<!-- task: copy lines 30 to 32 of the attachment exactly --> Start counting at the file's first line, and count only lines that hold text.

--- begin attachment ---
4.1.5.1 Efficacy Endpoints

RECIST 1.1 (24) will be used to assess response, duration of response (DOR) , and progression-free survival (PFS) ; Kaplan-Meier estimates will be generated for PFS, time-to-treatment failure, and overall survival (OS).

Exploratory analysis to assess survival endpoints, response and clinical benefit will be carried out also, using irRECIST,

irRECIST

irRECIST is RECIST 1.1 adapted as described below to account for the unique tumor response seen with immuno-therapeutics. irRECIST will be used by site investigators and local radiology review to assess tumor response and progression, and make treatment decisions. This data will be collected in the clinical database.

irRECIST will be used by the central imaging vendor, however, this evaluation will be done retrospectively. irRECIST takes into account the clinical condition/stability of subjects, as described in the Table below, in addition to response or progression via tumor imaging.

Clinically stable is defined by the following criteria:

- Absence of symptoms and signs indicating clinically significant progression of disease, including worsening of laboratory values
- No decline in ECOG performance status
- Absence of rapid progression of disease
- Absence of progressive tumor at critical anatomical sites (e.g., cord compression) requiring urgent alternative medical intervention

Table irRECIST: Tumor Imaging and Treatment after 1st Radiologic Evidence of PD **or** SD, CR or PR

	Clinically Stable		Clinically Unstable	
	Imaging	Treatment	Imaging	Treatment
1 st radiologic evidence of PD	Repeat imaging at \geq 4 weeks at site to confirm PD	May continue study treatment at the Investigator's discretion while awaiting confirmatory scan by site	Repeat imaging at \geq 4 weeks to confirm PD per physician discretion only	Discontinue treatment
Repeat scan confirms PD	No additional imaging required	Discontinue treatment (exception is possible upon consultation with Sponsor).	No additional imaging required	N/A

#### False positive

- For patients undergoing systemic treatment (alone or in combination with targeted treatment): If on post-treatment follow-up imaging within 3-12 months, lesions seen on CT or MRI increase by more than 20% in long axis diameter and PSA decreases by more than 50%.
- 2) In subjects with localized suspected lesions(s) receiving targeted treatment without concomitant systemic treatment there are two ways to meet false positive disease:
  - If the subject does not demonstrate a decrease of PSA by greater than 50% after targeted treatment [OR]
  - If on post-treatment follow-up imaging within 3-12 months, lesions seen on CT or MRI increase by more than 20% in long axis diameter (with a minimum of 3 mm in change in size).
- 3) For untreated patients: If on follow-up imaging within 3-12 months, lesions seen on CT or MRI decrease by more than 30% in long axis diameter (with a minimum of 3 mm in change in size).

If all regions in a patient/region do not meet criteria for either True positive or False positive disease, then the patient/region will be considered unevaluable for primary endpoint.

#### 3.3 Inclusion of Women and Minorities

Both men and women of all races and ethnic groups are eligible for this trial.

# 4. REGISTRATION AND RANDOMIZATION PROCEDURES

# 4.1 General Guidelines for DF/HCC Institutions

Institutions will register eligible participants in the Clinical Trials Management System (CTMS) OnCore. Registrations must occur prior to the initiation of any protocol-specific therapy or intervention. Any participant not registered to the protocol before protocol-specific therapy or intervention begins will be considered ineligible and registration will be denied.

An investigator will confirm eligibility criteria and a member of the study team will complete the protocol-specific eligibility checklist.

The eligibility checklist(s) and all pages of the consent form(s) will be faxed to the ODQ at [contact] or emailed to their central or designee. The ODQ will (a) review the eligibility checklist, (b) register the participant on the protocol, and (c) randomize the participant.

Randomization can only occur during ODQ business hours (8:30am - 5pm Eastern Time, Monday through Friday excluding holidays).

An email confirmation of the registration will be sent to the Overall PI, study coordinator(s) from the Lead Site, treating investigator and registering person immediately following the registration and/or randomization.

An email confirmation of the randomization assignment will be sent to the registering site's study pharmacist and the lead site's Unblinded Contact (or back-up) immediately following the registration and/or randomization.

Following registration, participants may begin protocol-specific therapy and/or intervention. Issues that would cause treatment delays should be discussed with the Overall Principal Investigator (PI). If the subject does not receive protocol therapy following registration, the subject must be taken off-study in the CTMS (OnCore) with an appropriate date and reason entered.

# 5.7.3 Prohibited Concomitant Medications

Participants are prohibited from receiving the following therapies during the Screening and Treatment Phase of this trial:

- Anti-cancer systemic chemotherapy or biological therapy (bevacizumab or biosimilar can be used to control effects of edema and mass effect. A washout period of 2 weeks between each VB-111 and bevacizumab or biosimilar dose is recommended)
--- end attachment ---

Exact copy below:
The eligibility checklist(s) and all pages of the consent form(s) will be faxed to the ODQ at [contact] or emailed to their central or designee. The ODQ will (a) review the eligibility checklist, (b) register the participant on the protocol, and (c) randomize the participant.

Randomization can only occur during ODQ business hours (8:30am - 5pm Eastern Time, Monday through Friday excluding holidays).

An email confirmation of the registration will be sent to the Overall PI, study coordinator(s) from the Lead Site, treating investigator and registering person immediately following the registration and/or randomization.